This, my friend, is what saved Harley-Davidson’s ass.

I watched these events unfold with great skepticism. For I myself was not impressed with the great amounts of mechanical effort necessary to keep my old Harleys running. In fact, I was talking about buying a Gold Wing, because I wanted to ride more than the old bikes would permit. So, I watched very closely these new Evolution bikes my friends rode to see if they’d really hold up.

In those days most of the men who rode did so because they were avid riders, not because it was cool— and in a very few years I began to see these new bikes with upwards of 200,000 miles on them. On more than one weekend I found myself wrenching in the driveway while my buddies stood around waiting for my bike to run, so we could go on a Sunday ride. And when we finally did, my Evo riding pals always came home with clean hands. I on the other hand, invariably carried tools next to my little phone book, posting single stars next to the names of everyone who owned a pickup truck.

Time and again Harley’s new bikes proved themselves as a product truly superior to anything the company built before.

I decided to try one.

It was a used 1987 Softail with only 13,000 miles on the clock. This bike started all the time, every time, and I rode it comfortably and securely for 80,000 miles before its very first problem; which was only a bad charging system—cheap and easy to replace. It was unbelievable and truly miraculous. I could trip for months around the country with no problems except maybe a worn out tire (I started going through a lot of them), oil change, and the occasional new battery (no getting around that).

I fell in love with Harleys all over again.

Harley sales increased dramatically until, by the late 1980s, statistics showed that Harley-Davidson outsold all of the Japanese motorcycle manufacturers combined for bikes over 800ccs; which is what they built. They won the battle. Japan was again beaten. For this celebrated occasion, H-D introduced a model called the “Fat Boy” in 1990. This was a Softail model that, for the first two years of its production, came in only one color scheme: gray with seven yellow rings painted at strategic intervals around the bike. The Fat Boy was named after the nukes we dropped on Hiroshima and Nagasaki—Fat Man and Little Boy; both were gunmetal gray with seven yellow stripes painted around them. And although Harley-Davidson denies this fact today, at that time they didn’t. I know. I was there.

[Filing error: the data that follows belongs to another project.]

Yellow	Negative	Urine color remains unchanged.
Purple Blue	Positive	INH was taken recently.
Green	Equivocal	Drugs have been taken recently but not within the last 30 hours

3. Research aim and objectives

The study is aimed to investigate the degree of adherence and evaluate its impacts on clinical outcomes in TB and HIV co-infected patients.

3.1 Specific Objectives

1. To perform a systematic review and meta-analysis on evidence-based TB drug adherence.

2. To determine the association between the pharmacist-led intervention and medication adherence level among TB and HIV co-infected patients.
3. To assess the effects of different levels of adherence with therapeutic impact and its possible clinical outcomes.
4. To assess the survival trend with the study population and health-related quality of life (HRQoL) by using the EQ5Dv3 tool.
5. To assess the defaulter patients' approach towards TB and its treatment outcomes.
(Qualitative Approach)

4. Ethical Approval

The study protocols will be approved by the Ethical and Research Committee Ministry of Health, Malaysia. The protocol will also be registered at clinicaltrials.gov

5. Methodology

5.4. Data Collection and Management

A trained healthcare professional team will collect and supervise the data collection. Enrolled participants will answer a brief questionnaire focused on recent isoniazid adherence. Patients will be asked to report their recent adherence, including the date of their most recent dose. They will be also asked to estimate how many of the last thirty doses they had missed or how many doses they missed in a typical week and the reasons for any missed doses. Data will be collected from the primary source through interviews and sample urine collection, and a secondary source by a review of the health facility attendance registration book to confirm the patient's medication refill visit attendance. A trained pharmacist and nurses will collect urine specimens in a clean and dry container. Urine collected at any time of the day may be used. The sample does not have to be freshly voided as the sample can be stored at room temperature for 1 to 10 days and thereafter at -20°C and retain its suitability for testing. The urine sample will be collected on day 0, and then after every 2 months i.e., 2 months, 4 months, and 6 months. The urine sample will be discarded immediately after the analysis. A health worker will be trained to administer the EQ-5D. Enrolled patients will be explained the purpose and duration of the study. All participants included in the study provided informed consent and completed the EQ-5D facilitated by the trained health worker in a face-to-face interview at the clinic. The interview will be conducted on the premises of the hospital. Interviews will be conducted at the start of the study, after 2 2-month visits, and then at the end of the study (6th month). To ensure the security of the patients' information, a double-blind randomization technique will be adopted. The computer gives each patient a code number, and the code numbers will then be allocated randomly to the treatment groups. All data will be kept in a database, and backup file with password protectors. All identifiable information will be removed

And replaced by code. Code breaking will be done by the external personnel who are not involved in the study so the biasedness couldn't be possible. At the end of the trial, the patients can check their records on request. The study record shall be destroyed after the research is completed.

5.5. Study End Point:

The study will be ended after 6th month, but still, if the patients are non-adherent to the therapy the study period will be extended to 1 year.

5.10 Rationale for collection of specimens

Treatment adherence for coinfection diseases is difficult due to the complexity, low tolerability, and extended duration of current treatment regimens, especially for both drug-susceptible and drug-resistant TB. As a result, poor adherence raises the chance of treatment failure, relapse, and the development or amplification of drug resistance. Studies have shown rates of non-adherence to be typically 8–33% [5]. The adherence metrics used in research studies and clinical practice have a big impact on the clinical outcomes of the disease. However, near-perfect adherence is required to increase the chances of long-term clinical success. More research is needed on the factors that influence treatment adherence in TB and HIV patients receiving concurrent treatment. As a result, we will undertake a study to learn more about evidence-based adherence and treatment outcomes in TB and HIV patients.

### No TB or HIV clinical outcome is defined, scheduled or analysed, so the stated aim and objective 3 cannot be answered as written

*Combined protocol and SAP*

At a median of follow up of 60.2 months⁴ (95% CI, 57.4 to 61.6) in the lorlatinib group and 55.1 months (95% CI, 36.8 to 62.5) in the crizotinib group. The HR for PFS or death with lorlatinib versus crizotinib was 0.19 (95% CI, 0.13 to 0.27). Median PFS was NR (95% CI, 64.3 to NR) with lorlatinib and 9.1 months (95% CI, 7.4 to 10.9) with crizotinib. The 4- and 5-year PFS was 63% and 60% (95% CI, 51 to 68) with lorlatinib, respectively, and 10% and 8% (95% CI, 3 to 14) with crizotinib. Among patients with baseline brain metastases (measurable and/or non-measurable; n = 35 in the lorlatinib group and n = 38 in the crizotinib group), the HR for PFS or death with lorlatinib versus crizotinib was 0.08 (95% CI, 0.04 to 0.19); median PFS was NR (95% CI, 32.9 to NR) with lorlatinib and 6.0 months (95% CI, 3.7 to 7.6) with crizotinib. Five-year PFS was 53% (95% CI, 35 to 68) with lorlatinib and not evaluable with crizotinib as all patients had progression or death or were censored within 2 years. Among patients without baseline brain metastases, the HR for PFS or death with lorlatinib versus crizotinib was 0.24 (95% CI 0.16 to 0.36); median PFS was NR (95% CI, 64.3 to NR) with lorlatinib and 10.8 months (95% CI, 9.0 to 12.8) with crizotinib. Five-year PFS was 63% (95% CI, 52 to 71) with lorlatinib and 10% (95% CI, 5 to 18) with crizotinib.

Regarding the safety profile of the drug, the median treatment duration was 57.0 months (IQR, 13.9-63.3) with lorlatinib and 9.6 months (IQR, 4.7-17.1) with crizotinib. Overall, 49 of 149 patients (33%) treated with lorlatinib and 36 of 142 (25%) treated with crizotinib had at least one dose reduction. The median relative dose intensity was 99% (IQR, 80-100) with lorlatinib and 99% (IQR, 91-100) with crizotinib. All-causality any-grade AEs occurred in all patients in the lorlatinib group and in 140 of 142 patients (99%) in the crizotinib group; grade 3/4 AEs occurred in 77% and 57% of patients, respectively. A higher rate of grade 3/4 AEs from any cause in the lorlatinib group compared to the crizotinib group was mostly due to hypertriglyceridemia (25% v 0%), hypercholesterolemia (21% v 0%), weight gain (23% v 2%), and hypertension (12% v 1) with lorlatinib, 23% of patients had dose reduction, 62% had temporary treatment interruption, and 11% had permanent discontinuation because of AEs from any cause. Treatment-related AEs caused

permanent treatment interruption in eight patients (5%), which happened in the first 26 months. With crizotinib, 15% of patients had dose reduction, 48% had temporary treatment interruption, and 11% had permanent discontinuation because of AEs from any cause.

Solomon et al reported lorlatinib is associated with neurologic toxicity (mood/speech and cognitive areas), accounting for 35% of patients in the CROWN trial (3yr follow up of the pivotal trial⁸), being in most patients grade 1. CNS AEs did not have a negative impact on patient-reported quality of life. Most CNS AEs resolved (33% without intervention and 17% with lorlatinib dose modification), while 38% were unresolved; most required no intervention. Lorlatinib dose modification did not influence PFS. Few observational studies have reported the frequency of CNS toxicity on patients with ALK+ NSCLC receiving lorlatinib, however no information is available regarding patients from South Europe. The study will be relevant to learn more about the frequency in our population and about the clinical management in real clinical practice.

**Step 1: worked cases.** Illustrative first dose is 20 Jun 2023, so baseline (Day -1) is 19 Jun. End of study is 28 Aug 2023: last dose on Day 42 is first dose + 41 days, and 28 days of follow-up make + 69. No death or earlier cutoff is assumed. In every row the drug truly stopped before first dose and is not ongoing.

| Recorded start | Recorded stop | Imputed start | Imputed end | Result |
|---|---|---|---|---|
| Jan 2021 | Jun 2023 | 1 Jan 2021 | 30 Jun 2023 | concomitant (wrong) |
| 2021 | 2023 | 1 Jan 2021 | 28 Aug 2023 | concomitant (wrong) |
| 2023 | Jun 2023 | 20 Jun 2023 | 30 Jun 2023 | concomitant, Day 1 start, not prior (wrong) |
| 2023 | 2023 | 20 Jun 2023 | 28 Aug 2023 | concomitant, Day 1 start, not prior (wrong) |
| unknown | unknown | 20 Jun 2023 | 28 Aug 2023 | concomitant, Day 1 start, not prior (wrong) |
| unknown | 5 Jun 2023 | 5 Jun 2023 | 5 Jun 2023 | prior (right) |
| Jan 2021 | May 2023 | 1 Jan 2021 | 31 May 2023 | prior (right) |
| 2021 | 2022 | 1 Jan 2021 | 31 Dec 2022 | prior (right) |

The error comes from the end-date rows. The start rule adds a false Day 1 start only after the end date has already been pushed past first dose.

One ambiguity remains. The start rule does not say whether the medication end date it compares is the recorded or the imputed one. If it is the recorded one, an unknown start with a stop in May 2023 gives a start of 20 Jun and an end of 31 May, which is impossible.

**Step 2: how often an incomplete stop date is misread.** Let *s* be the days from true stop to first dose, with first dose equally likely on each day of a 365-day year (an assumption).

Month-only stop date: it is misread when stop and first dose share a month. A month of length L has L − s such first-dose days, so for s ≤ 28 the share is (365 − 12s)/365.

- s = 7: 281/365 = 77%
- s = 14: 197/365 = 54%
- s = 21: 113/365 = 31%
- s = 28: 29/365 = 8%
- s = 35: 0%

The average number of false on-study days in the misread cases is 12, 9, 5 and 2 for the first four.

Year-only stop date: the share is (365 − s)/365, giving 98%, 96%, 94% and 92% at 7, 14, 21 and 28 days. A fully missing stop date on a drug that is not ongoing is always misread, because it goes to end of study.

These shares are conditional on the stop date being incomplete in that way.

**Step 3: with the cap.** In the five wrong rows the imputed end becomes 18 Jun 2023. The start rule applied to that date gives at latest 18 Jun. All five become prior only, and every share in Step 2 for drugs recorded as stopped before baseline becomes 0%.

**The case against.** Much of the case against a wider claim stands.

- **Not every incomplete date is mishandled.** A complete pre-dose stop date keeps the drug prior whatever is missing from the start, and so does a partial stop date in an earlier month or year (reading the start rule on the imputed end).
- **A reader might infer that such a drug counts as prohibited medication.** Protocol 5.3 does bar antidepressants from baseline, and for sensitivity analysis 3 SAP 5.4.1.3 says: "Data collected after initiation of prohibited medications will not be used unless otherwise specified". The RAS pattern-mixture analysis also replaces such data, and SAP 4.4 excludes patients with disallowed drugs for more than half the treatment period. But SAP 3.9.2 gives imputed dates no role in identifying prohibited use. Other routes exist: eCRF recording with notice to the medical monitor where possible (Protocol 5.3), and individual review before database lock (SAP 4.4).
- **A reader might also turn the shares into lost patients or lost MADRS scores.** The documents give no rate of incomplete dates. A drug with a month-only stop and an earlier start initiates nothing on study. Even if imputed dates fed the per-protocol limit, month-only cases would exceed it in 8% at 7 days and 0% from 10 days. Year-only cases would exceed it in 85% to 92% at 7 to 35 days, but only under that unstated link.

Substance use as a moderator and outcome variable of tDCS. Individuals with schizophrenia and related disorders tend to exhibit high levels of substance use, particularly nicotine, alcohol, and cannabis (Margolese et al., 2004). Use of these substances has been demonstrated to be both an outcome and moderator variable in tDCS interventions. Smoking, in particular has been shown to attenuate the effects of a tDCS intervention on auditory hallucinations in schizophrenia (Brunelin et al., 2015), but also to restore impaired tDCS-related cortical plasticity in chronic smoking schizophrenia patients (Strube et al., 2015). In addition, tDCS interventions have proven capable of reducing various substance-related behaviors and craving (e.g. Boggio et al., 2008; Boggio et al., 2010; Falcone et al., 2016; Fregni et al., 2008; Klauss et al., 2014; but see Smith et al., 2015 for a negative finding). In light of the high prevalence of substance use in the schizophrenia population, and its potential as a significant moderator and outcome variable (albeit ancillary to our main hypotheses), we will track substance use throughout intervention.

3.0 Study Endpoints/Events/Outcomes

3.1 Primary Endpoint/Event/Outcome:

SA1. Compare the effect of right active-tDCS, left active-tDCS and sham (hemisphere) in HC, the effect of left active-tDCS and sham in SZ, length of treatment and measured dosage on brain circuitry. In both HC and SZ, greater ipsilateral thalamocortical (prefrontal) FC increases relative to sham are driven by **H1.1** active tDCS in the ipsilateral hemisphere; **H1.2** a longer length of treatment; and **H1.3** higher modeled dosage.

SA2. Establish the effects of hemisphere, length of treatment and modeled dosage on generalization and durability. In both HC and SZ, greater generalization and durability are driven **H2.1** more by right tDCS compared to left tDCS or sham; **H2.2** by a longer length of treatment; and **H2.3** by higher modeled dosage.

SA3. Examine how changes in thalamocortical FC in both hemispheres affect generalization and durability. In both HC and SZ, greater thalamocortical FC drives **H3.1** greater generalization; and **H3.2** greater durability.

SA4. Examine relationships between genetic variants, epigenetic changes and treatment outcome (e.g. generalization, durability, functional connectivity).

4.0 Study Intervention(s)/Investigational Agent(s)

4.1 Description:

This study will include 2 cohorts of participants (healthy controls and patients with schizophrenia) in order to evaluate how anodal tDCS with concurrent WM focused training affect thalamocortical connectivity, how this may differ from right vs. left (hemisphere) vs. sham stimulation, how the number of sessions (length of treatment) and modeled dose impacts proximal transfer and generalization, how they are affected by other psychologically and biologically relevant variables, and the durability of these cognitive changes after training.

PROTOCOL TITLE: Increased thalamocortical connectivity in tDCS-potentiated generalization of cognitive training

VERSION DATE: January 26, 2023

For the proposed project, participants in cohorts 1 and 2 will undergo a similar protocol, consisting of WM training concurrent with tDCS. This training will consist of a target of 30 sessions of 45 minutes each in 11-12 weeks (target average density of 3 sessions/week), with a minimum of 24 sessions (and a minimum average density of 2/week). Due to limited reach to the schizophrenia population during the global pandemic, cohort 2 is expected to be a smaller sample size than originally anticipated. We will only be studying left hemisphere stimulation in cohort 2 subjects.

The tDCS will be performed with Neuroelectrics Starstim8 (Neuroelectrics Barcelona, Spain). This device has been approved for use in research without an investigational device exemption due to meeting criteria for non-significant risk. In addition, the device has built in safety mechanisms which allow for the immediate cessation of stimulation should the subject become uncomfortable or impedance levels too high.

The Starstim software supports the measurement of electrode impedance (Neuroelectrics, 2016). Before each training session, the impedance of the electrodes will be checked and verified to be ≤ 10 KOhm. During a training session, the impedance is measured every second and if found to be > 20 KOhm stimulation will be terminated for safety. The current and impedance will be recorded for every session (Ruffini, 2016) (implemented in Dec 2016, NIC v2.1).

The Fatboy.
The Fatboy.

But the real beauty of the older Harley-Davidsons, from 1936 to 1998, was their utterly unrivaled (especially by the Japanese) simplicity of design and ease of which a man, or boy such as myself, could change, rebuild, or do almost anything he wanted to the motorcycle using only a few very basic tools and a manual in the privacy of his own garage. Two valves per head instead of four; a pushrod system instead of overhead cams; one simple carburetor hanging straight off the side of the engine, no water cooling, and so on. These things may seem like a great mystery to those who’ve never tried to work on an older Harley, or have had that birthright revoked by the introduction of highly complex technology that, fortunately, works just as well as the old, but really it’s no mystery at all. When I first began taking these systems apart I’d look at them and think ‘That’s it? Hell, a monkey could understand that.’

Repairs and rebuilds were generally reasonably easy and quite often almost unbelievably inexpensive. For all motorcycles break down—every fucking one (if you don’t believe it try putting some real miles on one), and motorcycle breakdowns have been the bane of my existence since I started with dirt bikes at the age of 11. If you ride much, they’ll be your bane too. So the real question emerged: Would the Evo carry on this most precious workable Harley-Davidson tradition? Could any kid with a little courage, a manual, and a few tools, do a top-end in his back yard?